Saturday morning saw me waking late - surprisingly, as no-one had been up for going out after dinner the night before and thus it had been an early night. After another delicious breakfast at the hotel (I must say that for all my whinging about the facilities there, the food was superb) I took the boat into town to find an internet cafe and get a flight home booked, as for reasons too boring to go into, I'd only booked a single out. This achieved (via Barcelona for a night with Tigger, then home to - yay! - City Airport), I bagged a coveted pavement table at the town's hippest cafe, Croissant Show, and enjoyed people watching while lunching on their famous Bocadillo #1 - toasted tomato bread with olive oil, Serrano ham and Manchego cheese all for a fairly reasonable €4.90.

It was clearly destined to be a day for great food, as that evening, after a siesta, I dined alone at La Barraca, a restaurant on Talamanca beach which the group had discovered earlier in the week and universally raved about. The high praise was completely deserved; I was welcomed effusively by cool, kaftan-clad hosts, shown to an excellent table (not the crappy one in the corner by the kitchen many restaurants try to fob off on solo diners) and looked after by attentive, amusing as I tucked into two delicious courses washed down with a fresh, fruity Torres de Casta rose. For my starter, I indulged in foie gras sprinkled with truffle salt, served with wafer-thin toasts and quince puree, and followed up with a hefty 200g serving of excellent steak tartare, super-fresh as it should (and indeed, must) be and perfectly seasoned. Pudding didn't appeal but I happily sipped a coffee and read my book until Richard and Simon dropped by to join me.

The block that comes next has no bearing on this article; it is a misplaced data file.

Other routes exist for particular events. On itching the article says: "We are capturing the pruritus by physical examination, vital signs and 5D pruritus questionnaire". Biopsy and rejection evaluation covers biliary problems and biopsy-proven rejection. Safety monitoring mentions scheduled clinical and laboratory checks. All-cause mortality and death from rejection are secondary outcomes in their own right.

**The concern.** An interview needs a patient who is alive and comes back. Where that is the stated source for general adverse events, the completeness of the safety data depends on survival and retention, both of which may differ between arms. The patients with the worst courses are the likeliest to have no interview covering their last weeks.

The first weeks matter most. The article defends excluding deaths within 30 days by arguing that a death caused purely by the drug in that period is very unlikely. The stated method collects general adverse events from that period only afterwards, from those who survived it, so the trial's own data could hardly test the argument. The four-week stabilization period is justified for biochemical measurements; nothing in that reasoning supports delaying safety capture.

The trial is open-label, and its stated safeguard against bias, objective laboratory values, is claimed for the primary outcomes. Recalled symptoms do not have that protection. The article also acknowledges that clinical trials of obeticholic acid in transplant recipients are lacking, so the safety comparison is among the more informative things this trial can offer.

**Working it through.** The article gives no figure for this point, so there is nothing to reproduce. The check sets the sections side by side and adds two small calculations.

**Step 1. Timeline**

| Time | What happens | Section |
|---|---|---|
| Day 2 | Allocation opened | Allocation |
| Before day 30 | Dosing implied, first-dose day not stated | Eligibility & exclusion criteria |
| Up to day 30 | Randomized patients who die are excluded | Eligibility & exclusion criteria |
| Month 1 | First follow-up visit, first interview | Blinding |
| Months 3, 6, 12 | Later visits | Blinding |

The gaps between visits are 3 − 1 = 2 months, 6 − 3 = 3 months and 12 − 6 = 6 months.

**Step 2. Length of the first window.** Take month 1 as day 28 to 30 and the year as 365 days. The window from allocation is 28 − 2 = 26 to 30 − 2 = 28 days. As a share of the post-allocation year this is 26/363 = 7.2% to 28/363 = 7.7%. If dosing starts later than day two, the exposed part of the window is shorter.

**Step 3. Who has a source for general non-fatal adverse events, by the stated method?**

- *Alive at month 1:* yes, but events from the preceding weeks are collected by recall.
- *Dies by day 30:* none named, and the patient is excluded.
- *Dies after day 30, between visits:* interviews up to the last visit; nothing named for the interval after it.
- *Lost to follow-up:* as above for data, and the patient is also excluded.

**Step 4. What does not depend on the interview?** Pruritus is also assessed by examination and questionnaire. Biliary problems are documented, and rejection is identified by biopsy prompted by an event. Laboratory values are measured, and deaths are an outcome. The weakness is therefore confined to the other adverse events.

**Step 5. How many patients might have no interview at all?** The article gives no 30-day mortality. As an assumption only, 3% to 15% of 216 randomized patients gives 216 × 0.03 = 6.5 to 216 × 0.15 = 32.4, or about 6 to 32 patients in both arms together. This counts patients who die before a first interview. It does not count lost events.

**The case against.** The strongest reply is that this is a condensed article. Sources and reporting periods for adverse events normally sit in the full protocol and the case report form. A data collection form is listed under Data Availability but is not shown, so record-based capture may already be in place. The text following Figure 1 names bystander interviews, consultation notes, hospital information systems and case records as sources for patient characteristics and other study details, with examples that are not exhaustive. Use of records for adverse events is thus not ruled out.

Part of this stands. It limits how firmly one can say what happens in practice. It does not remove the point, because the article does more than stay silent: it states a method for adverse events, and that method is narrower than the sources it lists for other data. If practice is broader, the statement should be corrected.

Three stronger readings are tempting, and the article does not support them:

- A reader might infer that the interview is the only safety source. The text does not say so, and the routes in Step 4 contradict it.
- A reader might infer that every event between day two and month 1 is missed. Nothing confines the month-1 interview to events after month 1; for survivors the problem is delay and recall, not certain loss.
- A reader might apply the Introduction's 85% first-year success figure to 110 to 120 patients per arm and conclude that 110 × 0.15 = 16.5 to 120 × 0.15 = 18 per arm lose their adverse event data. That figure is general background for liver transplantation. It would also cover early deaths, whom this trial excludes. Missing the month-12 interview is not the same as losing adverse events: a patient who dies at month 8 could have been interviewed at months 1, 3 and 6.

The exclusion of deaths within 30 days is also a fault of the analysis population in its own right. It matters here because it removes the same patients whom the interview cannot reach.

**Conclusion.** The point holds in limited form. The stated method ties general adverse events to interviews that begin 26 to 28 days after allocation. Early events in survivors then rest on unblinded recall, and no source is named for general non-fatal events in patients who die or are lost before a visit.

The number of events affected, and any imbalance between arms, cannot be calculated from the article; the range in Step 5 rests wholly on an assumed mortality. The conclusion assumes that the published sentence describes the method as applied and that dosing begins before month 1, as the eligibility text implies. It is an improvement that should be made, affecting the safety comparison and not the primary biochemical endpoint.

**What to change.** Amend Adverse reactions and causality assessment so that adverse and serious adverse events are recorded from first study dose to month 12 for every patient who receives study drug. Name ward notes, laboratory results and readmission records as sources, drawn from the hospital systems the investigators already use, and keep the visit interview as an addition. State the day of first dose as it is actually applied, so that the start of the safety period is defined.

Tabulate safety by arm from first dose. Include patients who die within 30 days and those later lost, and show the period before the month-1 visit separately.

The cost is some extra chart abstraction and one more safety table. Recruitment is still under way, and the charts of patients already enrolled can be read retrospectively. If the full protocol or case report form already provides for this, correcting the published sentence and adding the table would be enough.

The three of us boarded the boat across to town and started a bit of a bar crawl, not at Angelo's for once - I'd asked if we could at least check out somewhere else - but at Koko's just down the hill; we then moved on to Angelo's for a while, then to JJ's on the carrer de la Verge, the heart of the Ibiza gay scene. Flirting, in his native tongue, with the French barman was rewarded with passes for Anfora; after a couple of hours there, Richard and Simon called it a night while I - feeling intrepid, taxied it to Playa d'en Bossa to try out Deep, the island's only gay after hours. I have to say I loved it; it was dark, loud, cruisy but also, perhaps surprisingly, really rather friendly...when I staggered out the sun was up - and beating down - and I squinted my way back to the hotel and bed and slept well into Sunday afternoon.

My last full day was spent extremely pleasantly; after finally getting up I headed alone to the beach for a long swim in the warm, if (on the shoreline at least) seaweed-choked sea, then walked round to the apartment having received the kind of invitation I get so rarely but love so much - to help drink the place dry. Richard, Simon, Ron, Shane and I then returned to La Barraca (clearly everyone's favourite restaurant of the week) for a last supper, and while my choices weren't quite as spectacular as the previous nights, I nonetheless greatly enjoyed my steamed mussels starter and main of suckling lamb ribs with the kitchen's signature, delicious, char-grilled vegetables. We strung the evening out with coffees and some dubious Ibizan herb liqueurs (which I'd thought were on the house but turned out, embarrassingly, not to be), all brought to us by a cute and sweet, if inept but happily Hispanophone, waiter. Instead of pudding there we mosied back to the apartment for some very good red wine and cheeses before calling it a night to allow the boys to get some sleep ready for their departure at early o'clock next day.